Listen to me talk everything football with Western New York sports radio and television personality, Sal Capaccio. I joined him on his personal podcast, Buffalo Bills Now, and discussed all things Bills for the upcoming season, overrated and underrated NFL teams, and discovered we both lived in the same Florida city at the same time. Who knew?!
This is a collection of real-time thoughts from Round 1 of the Draft. 95% of what's to come are my immediate insights and interpretations as the pundits spoke and the picks were made (with some random observations mixed in). The other 5% are stats and links I went back in to update. So read below and it'll be like you were right there with me watching last night!
1. I don't understand the process of who gets invited to the Draft and who doesn't. Do agents negotiate this? Does the NFL ask players to attend? If someone turns them down do they ask someone else? When are they asked? Why do I care so much about this?
2. The Berman-Gruden-Kiper trio might have the worst collection of hair-do's in television history.
3. OMG I love Russell Wilson! He just made this opening montage with 50 Cent worth watching. By the way...50 Cent is alive?
AND WE'RE OFF...
4. Wow is this Goodell-Simms-Namath thing embarrassing! Did they even practice what they were going to say? It feels forced, awkward and unnecessary.
5. Congrats to Eric Fisher. Chiefs needed offensive linemen and Fisher seems like the consensus best guy (even though two weeks ago the consensus best guy was Luke Joeckel). My only question is the level of competition he played against. Central Michigan isn't playing the same teams as Texas A&M, so is he as NFL "ready" as Joeckel? Time will tell.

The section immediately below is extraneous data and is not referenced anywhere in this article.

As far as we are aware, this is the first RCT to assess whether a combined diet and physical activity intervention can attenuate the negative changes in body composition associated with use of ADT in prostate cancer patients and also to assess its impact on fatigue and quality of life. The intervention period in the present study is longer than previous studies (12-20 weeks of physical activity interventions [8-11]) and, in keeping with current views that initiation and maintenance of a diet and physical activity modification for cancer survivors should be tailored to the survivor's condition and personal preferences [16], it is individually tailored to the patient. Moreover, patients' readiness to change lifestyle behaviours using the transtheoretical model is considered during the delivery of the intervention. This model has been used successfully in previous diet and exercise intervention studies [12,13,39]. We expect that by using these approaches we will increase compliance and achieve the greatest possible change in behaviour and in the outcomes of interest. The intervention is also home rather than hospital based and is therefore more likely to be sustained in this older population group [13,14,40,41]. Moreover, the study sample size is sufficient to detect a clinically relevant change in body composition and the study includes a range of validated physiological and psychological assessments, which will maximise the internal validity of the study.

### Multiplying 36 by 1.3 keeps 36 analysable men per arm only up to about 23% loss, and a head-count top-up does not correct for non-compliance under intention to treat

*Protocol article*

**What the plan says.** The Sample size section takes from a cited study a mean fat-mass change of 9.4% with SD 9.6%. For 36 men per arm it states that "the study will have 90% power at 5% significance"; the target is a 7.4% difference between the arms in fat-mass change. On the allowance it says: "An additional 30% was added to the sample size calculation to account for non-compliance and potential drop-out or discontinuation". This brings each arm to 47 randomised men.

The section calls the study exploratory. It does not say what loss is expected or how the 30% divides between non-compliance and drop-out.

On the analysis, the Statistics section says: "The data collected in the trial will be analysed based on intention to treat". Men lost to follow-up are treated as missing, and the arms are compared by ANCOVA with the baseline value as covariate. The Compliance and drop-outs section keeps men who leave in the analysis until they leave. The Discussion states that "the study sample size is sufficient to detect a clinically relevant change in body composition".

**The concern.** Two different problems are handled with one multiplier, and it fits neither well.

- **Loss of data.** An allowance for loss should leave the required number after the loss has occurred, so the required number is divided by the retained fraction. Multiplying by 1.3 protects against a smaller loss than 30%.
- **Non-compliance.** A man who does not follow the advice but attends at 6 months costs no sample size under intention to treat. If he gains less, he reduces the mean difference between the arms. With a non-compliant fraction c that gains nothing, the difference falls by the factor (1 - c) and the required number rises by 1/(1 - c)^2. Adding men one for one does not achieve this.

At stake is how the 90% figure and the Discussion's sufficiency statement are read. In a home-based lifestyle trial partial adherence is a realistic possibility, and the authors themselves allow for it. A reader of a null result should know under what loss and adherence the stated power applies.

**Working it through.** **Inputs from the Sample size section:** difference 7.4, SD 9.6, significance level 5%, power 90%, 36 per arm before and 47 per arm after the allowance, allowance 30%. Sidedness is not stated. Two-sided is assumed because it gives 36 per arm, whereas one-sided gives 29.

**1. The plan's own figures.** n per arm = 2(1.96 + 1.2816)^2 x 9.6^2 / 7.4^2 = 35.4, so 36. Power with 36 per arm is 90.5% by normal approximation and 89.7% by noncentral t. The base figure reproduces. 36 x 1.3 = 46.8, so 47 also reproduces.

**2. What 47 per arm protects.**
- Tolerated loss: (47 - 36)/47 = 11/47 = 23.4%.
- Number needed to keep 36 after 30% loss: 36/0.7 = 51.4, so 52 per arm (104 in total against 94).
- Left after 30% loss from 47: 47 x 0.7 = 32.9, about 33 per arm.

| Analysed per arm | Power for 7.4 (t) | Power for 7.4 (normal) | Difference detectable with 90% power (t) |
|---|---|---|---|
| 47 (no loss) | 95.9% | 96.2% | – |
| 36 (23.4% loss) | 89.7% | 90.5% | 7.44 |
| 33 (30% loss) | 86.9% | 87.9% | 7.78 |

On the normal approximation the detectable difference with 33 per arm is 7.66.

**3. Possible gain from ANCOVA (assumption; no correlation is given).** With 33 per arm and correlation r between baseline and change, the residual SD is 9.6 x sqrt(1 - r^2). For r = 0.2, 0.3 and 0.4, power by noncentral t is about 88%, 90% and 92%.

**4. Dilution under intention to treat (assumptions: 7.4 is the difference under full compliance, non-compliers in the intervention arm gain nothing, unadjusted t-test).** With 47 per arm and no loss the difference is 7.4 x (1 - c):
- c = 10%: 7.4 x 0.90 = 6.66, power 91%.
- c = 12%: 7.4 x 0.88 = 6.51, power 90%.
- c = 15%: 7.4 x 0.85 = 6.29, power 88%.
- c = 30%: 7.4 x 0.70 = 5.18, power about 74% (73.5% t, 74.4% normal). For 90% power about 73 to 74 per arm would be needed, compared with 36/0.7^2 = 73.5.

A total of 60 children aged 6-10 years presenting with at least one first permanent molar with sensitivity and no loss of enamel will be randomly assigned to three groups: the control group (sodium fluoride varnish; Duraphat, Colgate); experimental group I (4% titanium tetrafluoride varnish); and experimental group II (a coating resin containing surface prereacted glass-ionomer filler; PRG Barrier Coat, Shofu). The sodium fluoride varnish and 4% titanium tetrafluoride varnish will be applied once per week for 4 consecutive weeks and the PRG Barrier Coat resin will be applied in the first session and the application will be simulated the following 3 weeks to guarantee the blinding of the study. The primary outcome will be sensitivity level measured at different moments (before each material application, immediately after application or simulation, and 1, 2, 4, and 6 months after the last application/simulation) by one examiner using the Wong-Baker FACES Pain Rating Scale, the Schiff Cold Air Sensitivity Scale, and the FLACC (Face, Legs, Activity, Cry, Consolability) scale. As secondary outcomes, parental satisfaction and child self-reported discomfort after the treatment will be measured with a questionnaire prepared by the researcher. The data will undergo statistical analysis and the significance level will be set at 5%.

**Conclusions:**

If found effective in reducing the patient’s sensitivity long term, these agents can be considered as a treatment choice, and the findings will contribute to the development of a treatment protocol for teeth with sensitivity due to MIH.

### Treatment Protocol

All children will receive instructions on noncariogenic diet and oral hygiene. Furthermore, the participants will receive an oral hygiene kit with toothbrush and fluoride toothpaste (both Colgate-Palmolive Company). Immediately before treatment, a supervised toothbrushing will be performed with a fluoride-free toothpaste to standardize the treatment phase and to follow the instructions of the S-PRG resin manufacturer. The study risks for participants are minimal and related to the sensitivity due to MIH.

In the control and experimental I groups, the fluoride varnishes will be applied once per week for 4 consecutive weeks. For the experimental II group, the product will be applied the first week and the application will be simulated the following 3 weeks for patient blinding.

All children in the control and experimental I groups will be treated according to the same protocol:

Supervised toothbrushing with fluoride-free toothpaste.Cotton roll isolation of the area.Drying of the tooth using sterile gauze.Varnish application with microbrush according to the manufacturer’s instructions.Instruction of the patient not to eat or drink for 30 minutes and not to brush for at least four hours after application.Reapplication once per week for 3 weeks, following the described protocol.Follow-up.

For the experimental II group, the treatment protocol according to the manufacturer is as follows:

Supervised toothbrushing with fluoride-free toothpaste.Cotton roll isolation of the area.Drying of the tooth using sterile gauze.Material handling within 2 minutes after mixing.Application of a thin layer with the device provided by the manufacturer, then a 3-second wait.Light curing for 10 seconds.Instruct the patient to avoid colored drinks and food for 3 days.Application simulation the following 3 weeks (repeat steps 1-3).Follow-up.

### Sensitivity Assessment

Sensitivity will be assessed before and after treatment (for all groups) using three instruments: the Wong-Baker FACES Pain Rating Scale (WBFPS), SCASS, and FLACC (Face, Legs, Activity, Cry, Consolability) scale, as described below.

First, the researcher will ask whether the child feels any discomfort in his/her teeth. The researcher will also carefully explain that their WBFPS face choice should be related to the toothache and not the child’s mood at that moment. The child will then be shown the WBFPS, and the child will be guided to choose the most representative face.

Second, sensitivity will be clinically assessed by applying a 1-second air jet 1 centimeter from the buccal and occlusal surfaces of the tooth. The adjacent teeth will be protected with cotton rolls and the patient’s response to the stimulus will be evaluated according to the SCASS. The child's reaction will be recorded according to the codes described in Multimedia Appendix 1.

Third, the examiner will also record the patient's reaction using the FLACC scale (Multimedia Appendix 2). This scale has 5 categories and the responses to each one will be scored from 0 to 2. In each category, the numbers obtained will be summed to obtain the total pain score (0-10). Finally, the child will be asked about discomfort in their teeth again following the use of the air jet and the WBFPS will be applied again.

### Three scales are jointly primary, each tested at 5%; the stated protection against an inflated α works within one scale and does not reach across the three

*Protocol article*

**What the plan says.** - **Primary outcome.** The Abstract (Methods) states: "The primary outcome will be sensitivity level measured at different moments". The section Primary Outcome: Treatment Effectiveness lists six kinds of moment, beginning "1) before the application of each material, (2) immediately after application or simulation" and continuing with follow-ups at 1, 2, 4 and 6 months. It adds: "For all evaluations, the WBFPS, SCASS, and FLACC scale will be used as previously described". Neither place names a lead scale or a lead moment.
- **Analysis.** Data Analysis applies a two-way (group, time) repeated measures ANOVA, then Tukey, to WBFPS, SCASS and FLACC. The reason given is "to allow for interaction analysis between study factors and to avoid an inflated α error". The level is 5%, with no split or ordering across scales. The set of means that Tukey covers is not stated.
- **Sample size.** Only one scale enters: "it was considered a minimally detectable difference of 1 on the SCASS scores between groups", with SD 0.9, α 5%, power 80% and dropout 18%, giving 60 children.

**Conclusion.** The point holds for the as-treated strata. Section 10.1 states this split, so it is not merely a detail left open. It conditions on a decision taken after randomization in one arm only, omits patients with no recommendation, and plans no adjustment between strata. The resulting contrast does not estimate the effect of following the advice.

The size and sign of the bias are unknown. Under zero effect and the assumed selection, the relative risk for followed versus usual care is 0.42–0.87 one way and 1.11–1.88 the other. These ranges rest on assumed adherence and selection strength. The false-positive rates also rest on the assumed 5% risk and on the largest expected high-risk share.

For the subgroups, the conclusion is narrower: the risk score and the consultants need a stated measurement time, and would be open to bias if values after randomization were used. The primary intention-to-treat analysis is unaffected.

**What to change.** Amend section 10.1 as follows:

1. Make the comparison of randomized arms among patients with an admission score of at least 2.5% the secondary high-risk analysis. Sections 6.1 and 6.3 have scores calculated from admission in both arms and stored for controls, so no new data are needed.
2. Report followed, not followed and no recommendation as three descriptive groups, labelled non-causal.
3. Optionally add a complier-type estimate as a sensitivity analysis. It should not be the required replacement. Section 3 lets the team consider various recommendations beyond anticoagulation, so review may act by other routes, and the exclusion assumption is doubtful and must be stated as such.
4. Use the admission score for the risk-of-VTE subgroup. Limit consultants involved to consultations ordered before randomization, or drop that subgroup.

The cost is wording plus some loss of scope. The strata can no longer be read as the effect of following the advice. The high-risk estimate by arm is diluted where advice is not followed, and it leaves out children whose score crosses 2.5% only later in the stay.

6. So apparently Miami isn't messing around this year! Say what you want about the moves - I sure did (see my free agency posts) - but they have been all business in 2013. You have to respect the attitude of Stephen Ross (owner) and Jeff Ireland (GM). That said...
7. Gruden is hating on Miami's pick of Dion Jordan. I have to say I agree. He's a "smaller" edge rusher with limited experience. That sounds like the next Aaron Maybin to me, although I'm sure the Dolphins are expecting the next Aldon Smith.
8. Lane Johnson just went to the Eagles. I'm yet to be interested in any player drafted. Hopefully the Lions pick someone who actually touches the football.
9. Nope. They go with Ziggy Ansah. Who is seemingly wearing 3-D glasses?!
NOW WE'RE GETTING SERIOUS!
10. My Bills shake it up by trading the 8th pick to the Rams for the 16th pick, and an extra 2nd rounder and 7th rounder. I love it! Not only does it give us a desperately needed extra pick, but it makes us relevant! The Bills have single handedly altered the course of this draft. We haven't been talked about this much on ESPN in forever.
11. Tavon Austin is picked by St. Louis. This sounds like a unanimous thumbs up from the Draft commentator community. I agree. A major reason why Geno Smith was projected as one of, if not the top quarterback, was the production he had from Tavon Austin. Austin should run wild on the St. Louis turf. Some might question his size, but smaller receivers are more and more productive every year in today's NFL. Sam Bradford is smiling. Rex Ryan is not. From all accounts, the Jets wanted to get younger and faster, and were very interested in Austin. Another shout out to my Bills: by trading with the Rams, it kept a touchdown-maker out of the hands of our division rival. Smooth move, Buddy Nix.
12. Congrats, Dee Milliner. You have to fill the shoes of one of the best players in the league in the biggest media market in the world. The Jets replaced a cornerback coming off a serious knee injury with a guy who's had five surgeries before his 22nd birthday.
13. D.J. Hayden just went to the Raiders. You could make the argument that the average football fan doesn't recognize the name of anyone selected thus far: Fisher, Joeckel, Jordan, Johnson, Ansah, Mingo, Cooper, Austin, Milliner, Warmack, Fluker, Hayden.